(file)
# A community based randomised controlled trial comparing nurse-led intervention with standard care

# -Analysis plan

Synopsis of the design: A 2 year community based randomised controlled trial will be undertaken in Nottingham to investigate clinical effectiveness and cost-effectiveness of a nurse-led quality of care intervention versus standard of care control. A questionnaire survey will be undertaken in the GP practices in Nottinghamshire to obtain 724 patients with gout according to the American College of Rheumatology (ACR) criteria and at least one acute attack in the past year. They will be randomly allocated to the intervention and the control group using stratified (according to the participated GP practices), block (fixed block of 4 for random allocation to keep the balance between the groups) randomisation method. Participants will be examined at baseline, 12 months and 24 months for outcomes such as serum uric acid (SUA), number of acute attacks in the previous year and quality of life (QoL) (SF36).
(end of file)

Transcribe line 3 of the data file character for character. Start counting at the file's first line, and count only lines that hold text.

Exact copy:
Synopsis of the design: A 2 year community based randomised controlled trial will be undertaken in Nottingham to investigate clinical effectiveness and cost-effectiveness of a nurse-led quality of care intervention versus standard of care control. A questionnaire survey will be undertaken in the GP practices in Nottinghamshire to obtain 724 patients with gout according to the American College of Rheumatology (ACR) criteria and at least one acute attack in the past year. They will be randomly allocated to the intervention and the control group using stratified (according to the participated GP practices), block (fixed block of 4 for random allocation to keep the balance between the groups) randomisation method. Participants will be examined at baseline, 12 months and 24 months for outcomes such as serum uric acid (SUA), number of acute attacks in the previous year and quality of life (QoL) (SF36).